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All posts by Dan Gordon

2012 FOSS and Utopian Socialism

Continuing to read “Intention Economy” with great interest.  Chapter 12 (“Free and Open”) on the connection between “free and open source software” (“FOSS”) arrested me.

Searls argues that “…free markets on the Internet depend on FOSS code and development methods”.  I’ll admit that I’m ambivalent about open source.  I made a good living in the ’80’s and ’90’s from proprietary shrink-wrap software on the Microsoft platform.  It was a great platform, chock-a-block with innovation, and we made decent livings while doing work that was fun, interesting, and arguably benefitted society.

Open source has changed all that.  The price of software has been radically lowered, and while in each case users of the software (who typically are developers themselves) benefit from high-quality ubiquitous software, it’s hurt the software coder in general and the American software coder in particular.  (See “Entrepreneurs are the New Labor” for one view on this, for example: Rao doesn’t blame FOSS for the current state of affairs, but he is actually somewhat murky on how it has come about.  His conclusions and my hypothesis may not be inconsistent.)

In any case, Searls describes the FOSS world in

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The Maker Movement

As a recent Economist article notes, there is a quiet but potentially revolutionary transformation taking place in how things are manufactured.  The “maker” movement, with meetups and online SIGs of one sort or another, combines crowdsourcing, open-source or otherwise open hardware platforms, 3d printing, and a “Mechanical Turk”-style world organization of small handicrafters and manufacturers to create a new manufacturing system (dare we call it a paradigm) which will turn the idea of “economies of scale” on its head.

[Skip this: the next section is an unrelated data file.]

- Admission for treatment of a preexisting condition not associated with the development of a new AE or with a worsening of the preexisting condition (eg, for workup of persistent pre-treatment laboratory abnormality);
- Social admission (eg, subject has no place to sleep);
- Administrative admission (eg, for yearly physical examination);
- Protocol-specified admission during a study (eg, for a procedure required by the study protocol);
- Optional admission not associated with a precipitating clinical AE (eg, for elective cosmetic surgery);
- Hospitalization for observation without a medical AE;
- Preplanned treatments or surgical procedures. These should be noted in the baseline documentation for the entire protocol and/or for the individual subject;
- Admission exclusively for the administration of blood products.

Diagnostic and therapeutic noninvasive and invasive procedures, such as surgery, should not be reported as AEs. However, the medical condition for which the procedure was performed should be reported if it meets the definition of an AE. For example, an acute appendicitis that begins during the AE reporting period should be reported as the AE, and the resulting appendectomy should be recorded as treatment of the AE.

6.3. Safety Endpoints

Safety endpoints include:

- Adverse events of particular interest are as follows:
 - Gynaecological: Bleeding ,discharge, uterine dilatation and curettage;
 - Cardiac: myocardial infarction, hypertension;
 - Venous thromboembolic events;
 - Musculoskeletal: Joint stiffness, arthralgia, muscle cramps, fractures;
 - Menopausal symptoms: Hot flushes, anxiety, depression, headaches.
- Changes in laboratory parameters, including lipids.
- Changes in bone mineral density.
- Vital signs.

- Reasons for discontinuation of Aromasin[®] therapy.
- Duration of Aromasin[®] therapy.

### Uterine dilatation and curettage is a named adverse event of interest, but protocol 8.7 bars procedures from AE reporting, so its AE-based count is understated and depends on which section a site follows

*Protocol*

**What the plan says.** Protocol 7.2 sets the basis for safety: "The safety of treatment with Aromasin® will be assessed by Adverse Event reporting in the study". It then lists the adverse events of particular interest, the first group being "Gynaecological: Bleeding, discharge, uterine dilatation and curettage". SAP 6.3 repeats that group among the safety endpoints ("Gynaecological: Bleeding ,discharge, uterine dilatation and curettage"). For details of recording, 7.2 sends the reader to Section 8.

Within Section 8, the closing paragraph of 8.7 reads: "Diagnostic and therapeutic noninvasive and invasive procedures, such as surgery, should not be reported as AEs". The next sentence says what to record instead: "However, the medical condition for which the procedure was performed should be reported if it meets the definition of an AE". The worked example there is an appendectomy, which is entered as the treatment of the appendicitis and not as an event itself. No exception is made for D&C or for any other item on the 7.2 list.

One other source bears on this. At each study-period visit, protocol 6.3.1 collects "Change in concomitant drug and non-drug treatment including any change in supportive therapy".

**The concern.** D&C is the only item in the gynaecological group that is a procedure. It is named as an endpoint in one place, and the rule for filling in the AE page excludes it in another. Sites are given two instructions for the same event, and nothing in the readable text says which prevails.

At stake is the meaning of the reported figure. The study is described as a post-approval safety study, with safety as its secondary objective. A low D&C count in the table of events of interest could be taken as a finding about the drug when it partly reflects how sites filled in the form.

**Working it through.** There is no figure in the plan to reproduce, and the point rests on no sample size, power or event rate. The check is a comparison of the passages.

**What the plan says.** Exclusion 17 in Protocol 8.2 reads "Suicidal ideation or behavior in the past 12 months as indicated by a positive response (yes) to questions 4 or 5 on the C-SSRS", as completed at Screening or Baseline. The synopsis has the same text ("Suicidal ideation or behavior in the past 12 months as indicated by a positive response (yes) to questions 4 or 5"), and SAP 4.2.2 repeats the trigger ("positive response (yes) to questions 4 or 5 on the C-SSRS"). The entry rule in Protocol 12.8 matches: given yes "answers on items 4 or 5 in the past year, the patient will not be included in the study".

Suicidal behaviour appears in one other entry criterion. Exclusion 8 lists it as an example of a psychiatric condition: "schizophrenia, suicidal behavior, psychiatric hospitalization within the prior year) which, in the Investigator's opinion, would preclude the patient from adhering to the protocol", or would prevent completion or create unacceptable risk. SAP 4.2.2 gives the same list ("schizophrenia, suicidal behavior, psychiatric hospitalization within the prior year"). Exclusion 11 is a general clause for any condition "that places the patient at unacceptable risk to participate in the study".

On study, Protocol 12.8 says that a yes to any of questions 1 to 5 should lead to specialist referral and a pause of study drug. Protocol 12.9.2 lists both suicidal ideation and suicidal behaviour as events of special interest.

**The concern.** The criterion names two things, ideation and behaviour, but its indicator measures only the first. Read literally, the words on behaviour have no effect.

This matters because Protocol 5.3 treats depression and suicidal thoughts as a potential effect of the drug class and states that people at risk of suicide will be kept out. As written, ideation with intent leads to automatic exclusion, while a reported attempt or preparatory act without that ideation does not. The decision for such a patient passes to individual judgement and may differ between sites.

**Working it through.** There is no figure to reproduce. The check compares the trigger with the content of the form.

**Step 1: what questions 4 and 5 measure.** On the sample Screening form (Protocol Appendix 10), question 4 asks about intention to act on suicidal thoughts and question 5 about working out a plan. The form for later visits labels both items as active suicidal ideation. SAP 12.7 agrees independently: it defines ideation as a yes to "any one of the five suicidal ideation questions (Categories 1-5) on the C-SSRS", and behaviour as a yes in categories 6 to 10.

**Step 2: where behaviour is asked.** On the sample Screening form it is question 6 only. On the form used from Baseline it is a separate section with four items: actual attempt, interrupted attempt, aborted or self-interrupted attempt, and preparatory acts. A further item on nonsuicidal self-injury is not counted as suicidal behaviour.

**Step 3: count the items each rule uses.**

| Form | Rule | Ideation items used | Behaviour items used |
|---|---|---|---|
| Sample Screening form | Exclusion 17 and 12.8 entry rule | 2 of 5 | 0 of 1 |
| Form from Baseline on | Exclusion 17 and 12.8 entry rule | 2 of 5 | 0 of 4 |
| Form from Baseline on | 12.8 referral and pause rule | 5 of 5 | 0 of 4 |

I have friends who prototype small systems — mainly, today, small systems for manufacturing other small systems, such as precision X-Y milling platforms, or Arduino-based controllers — at home, using a growing infrastructure of free or cheap prototyping platforms.  When they are ready, they farm these systems out to small manufacturing boutiques (in Eastern Europe for the most part, although I have no idea if this is an authentic regional specialization or an accident of my friends’ Rolodices.  If any of these systems took off, my friends could scale up to Tier 2 contract manufacturers.  This kind of easily-scalable manufacturing allows all kinds of long-tail ideas to be tried; only

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Web Disintermediation, Incumbents, and Innovation

TechDirt has a great article passionately decrying what the video content owners are trying to do to Hulu.

Essentially, the content owners don’t understand it, so they are doing what happened in the fairy tale about the goose that laid the golden egg: they’re going to cut it open and get all the golden eggs out.

Maybe it’s just that they’re frightened about what the Internet will do to their business.  But that doesn’t make their behavior adaptive; it simply makes it understandable.

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More on Gaming, Mechanical Turks, and Future of Taylorism

Well, we appear to have found a solution to the old Taylorist dilemma of working being efficient but boring: turn it into a video game.